I suspect that most of us aren't really clear on the significance of this special time in the Church's worship calender. Most of us are already stressing out about a single day at the end of December, the day of Christmas (now less than a month away). Oh sure, those of us who are regular or semi-regular communicants or church-goers are aware of something called Advent -- we see the purple and rose vestments and candles, the change in the emphasis of the prayers, readings and hymns -- but most of us might see it as just so much background clutter to distract us from the real work of preparing ourselves and our families for Christmas -- i.e., the shopping, cooking, eating, socializing and traveling business that leaves us worn out and broke (and, all to often, spiritually empty).
But, in fact, the Advent season is a time of (potentially) great spiritual growth and graces. It is something akin to the liturgical season of Lent (though not as penitential in tone) with it's Great Theme being the work of preparing our hearts for the coming of Christ. This is done on three levels: (1) Where we look with God's chosen people in the Old Testament toward the first coming of the Messiah, a coming that was fulfilled in Jesus Christ; (2) As we look forward to Christ's continuous coming into our lives every day as Lord and Savior; and (3) As we look forward in joyful hope to Jesus' Second Coming either at the end of time, or at the end of each of our earthly lives (whichever comes first). Advent is all about being a season of anticipation and fulfilment. Religiously speaking, in a very real sense, Christmas has very little meaning without Advent, any more than a trip to Disneyland is arguably less meaningful without the giddy air of expectation leading up to it.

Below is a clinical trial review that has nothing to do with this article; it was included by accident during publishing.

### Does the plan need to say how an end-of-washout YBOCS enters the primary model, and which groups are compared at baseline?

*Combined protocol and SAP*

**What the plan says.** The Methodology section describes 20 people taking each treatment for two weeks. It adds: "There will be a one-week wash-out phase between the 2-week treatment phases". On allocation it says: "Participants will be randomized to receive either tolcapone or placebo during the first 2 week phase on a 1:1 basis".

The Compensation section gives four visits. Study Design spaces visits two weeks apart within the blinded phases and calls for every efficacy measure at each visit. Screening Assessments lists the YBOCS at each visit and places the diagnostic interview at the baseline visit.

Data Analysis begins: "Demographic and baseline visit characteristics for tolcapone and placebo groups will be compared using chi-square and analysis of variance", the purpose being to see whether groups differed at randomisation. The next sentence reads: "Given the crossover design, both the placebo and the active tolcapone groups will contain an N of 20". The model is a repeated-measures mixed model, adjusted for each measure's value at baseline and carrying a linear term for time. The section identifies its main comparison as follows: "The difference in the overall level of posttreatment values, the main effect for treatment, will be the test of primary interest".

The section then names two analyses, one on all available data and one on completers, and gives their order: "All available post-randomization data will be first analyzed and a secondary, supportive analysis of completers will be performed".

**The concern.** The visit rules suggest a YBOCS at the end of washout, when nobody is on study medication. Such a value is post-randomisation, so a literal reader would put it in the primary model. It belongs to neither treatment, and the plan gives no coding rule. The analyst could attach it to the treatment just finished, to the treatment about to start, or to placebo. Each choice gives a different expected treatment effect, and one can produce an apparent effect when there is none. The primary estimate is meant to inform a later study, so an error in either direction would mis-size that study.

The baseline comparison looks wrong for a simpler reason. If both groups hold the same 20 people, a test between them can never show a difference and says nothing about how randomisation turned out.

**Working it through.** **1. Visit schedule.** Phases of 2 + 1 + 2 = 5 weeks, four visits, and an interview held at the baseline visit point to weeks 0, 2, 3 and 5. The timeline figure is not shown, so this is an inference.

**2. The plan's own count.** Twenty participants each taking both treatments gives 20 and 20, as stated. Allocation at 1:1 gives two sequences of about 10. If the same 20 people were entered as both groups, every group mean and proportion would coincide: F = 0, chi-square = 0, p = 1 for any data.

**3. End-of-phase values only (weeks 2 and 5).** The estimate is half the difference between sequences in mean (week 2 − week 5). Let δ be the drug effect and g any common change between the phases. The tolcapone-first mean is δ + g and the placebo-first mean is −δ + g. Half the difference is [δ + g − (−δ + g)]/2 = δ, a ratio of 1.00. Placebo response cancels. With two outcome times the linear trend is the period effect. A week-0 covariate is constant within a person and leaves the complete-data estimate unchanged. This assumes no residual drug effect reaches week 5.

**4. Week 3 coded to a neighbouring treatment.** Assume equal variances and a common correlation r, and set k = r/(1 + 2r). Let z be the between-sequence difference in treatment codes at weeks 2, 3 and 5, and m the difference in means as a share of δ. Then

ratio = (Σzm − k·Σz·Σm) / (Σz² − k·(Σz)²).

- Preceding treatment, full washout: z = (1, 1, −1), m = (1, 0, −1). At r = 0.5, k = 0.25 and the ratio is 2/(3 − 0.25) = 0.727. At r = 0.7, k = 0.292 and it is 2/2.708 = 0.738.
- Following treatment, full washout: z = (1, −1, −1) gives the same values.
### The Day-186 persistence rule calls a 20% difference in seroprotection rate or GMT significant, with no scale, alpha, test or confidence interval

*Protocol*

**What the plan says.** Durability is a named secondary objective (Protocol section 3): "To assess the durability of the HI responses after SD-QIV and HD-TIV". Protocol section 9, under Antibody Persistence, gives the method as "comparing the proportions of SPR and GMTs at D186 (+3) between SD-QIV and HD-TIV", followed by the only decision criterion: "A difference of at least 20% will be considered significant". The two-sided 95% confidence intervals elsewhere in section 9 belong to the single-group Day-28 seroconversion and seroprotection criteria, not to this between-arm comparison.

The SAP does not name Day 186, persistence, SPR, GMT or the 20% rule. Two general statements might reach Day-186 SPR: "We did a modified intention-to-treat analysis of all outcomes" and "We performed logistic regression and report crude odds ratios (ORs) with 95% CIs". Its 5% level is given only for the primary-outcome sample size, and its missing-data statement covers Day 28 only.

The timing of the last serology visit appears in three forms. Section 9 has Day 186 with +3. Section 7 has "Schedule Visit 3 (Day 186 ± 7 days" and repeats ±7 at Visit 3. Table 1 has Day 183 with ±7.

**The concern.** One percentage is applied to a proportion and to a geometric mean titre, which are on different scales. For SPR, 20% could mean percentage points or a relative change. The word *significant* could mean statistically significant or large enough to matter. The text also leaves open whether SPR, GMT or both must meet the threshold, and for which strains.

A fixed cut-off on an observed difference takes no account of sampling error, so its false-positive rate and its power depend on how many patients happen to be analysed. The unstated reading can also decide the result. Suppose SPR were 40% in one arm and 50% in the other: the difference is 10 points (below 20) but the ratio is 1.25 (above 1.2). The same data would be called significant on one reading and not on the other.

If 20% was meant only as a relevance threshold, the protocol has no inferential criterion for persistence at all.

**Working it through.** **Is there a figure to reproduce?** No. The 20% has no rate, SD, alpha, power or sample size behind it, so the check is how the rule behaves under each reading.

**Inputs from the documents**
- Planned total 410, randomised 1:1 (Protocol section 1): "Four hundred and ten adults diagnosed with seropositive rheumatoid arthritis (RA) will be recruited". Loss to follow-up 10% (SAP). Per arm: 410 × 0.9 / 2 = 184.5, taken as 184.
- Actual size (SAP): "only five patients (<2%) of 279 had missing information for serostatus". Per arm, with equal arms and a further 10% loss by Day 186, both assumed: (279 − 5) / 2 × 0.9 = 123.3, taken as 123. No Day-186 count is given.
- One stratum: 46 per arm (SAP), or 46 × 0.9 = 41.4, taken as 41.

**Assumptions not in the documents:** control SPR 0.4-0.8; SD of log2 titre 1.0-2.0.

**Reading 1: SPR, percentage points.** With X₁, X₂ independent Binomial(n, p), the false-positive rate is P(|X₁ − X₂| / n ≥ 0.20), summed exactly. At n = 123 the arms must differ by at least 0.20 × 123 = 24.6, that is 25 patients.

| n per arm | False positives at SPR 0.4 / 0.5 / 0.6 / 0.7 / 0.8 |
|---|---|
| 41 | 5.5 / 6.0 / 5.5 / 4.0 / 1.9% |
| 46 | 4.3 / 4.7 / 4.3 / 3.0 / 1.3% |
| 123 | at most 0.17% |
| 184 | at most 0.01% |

Over at the blog of First Things, Joseph Bottum writes the essay that I would have liked to have written, The End of Advent. It is absolutely worth the read.
Having said all that, it's not to late to get into the spirit of things and start celebrating Advent now. As in today.
For more information about the origins of Advent, I'd recommend viewing this very informative post over at the Canterbury Tales blog, Top 10 Things to Know About Advent.
For information about Advent traditions you can celebrate with your family to make the season more spiritually fruitful (and fun), please see the article Catholic Traditions for Advent and Christmas.
A number of excellent resources for Advent can be found at Don Schwager's web page, Readings and Prayers for Advent.
A good way to prepare during Advent is to meditate on the daily Scripture readings from the Mass. You can find those at the website of the U.S. bishops. If you want to listen to some wonderful daily reflections on these readings, they can also be found at the bishop's site, or by downloading or subscribing to the daily Food For the Journey podcast by Sr. Ann Shields at Renewal Ministries.
I'll be posting more resources (and perhaps reflections) all through Advent. In the meantime, find a way to make this the most blessed, peaceful and spiritually fruitful Advent ever for you and yours, and be prepared to meet Our Lord with authentic joy on Christmas Day.